When your pilot tells you that your flight has been cleared for landing, you may or may not want to remember that the air traffic controller who is being paid to insure you don’t collide with other aircraft is in fact not being paid.

While nearly everyone acknowledges that the safety of the American people is a core responsibility of the Federal Government we are in a remarkable situation in which the government is deliberately placing that safety at greater risk. While safety is the underlying rationale President Trump’s demand for a border wall, his political strategy for getting that wall is placing far more people at risk than the wall could protect.

Air traffic control is only one of dozens of major safety activities which the federal government is responsible but can’t perform as a result of the shutdown. FBI agents are in the same boat as air traffic controllers. They are at work but not being paid. But more importantly with respect to the FBI and its myriad of activities to keep us safe is the fact that many of the tools that agents must use to be effective have been taken away.

A total of more than 5,000 FBI employees are on furlough including most of the 3,000 analysts who sift through the evidence and often guide the direction of investigations. Many of the secretaries, property managers and other support staff needed for the Bureau to function are also on furlough. Last week, the FBI Agents Association sent a petition to the White House and Congress urging them to end the shutdown. The president of the association told Forbes, this is “a national-security issue.”

Much the same situation exists at other federal law enforcement agencies including Alcohol, Tobacco and Firearms, U.S. Marshals, Drug Enforcement Administration and the Secret Service. If the fight against crime, terrorism and illegal narcotics is a war, we have pulled important elements of our combat force off the front lines for an extended period of time.

Those not being put at risk by increased chances of airplane accidents, terrorist acts or violent criminals are certainly at greater risk of deadly disease. One example is our efforts to insure food safety. The FDA has been forced to furlough 41 percent of its workforce and as a result it has suspended virtually all routine inspections of food processing facilities.
The Centers for Disease Control estimates that each year 48 million people gets sick from food borne illnesses(1 in 6 Americans). Another 128,000 are hospitalized and 3,000 die.
Let’s compare that with the best available evidence on the threat posed to American citizens by individuals entering the country illegally across the Southern Border. The Government Accountability Office examining federal arrest records between 1955 and 2010 found that illegal immigrant accounted for about 486 homicide arrests a year.

A study of 2015 Texas murder convictions by the conservative CATO Institute found that .0029 percent of that state’s illegal immigrant population was convicted of murder in that year–a rate about 25 percent below that of native born Texans. If one were to apply the Texas murder conviction rate for illegal aliens (0.03%) to the national population of illegal immigrants estimated at 10.8 million, you would get about 319 murder convictions.

Of course, even a wall that was 100 percent effective would not save the lives of those 300 to 400 victims. First, most of the 10.8 million illegal immigrant living in the United States have been here for a long time. A study of Mexican immigrants living here illegally found that 80 percent had been in the U.S. more than 10 years. Further, most estimates indicate that currently fewer than a third of the new illegals who arrive here each year have crossed the Mexican border.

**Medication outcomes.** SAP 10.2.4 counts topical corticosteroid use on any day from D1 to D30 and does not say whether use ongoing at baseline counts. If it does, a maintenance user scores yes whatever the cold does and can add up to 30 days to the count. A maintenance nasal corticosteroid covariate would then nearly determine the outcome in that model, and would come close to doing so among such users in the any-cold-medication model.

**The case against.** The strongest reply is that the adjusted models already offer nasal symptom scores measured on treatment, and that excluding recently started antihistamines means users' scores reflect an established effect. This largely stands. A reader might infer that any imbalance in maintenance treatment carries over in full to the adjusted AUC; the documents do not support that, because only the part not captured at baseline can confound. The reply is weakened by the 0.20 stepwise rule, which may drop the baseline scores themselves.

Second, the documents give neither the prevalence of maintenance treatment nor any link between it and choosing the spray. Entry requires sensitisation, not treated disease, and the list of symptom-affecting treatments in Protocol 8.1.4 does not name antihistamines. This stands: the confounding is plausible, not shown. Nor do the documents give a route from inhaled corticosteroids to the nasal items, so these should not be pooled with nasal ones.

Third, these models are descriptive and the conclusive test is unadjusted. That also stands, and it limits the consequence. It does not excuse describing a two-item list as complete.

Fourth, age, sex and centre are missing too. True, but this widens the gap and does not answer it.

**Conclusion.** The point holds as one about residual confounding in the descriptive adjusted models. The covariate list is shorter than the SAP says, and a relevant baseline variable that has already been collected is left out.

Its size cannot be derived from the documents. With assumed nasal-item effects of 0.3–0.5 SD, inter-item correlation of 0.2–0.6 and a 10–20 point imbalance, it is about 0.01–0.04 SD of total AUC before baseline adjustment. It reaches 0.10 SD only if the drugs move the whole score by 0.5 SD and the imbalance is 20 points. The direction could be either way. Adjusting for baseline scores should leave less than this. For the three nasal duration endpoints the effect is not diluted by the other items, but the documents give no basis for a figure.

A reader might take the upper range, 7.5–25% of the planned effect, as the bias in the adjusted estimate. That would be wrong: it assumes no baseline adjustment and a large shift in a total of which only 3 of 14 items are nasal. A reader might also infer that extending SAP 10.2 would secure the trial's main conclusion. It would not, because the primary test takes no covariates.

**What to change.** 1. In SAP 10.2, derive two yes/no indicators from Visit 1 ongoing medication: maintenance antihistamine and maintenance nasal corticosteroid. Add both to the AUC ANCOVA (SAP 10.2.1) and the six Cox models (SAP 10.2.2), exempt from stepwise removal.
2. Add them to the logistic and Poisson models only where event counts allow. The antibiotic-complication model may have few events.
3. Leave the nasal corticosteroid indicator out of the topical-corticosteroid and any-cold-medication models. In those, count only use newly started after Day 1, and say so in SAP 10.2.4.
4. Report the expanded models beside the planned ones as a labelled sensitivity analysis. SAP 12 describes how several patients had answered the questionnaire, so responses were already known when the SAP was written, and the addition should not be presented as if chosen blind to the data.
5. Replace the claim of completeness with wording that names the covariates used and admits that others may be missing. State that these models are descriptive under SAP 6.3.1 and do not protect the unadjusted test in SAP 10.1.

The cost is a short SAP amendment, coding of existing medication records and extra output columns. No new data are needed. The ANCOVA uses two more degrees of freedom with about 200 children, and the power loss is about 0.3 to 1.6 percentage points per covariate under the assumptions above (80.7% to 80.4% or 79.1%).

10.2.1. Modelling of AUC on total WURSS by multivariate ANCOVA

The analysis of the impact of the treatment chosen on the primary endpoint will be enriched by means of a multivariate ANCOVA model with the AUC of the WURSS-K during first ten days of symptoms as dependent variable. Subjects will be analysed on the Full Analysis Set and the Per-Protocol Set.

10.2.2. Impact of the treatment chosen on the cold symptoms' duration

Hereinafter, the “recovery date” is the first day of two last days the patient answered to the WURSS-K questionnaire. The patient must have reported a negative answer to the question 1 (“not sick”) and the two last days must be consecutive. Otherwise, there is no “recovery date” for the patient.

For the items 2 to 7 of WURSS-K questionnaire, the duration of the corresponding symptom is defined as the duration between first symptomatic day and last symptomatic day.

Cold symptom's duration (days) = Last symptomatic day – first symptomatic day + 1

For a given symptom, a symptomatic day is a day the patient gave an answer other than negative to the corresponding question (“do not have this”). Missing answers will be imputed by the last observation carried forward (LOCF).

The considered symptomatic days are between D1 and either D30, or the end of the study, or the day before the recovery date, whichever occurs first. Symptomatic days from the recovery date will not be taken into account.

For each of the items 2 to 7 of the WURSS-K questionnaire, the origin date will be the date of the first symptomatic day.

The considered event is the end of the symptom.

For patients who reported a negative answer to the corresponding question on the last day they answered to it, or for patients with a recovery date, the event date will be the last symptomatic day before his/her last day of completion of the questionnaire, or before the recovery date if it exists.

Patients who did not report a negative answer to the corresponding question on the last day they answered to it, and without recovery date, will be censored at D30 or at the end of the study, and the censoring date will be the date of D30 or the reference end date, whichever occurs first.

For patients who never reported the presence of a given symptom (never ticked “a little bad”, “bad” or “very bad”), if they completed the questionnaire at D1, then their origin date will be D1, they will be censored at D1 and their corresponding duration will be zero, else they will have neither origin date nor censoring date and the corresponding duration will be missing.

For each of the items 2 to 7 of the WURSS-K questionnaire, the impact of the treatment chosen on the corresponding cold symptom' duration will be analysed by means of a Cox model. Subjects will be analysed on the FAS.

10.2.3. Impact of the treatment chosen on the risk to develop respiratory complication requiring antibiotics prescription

The point is, that the wall could not possibly reduce the number of deaths by more than perhaps a hundred or so and probably far less. On the other hand a a relatively small percentage increase in deaths from food-borne toxins such as Salmonella, Norovirus, E. coli could result many hundreds of deaths and tens of thousands of hospitalizations.

Last week the House of Representatives voted on passage of the Agriculture Appropriation bill. Nothing in that bill would have had any impact one way or the other on the question of building a wall. It would have simply put the food inspectors and other FDA and Department of Agriculture Employees back to work. None the less, a total of 180 House members voted against the bill on the grounds that they were protecting the American people and Senator Mitch McConnell refuses to allow the Senate to vote on it for the same reason.

One can only ask, what were they thinking?

In the meantime, pick carefully when you grocery shop

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Scott Lilly has been writing about public policy for more than four decades. He is widely viewed as one of the leading experts on the federal budget process and the impact of changes in federal spending policy on local communities, national security and the economy. For 31 years, he worked as a Congressional staffer during which time he directed the staffs of the Joint Economic Committee, the Democratic Study Group and the House Appropriations Committee. He has traveled widely probing the effectiveness of government programs across the U.S. and overseas. He is a Senior Fellow at the Center for American Progress and an Adjunct Professor of Public Policy at the LBJ School of Public Policy, University of Texas. He has testified before numerous Congressional committees and has been a guest on CBS, CNN, Fox News, MSNBC and various other television and radio networks. He has been frequently quoted in the Washington Post, the New York Times, the Los Angeles Times, the Chicago Tribune and other major newspapers.

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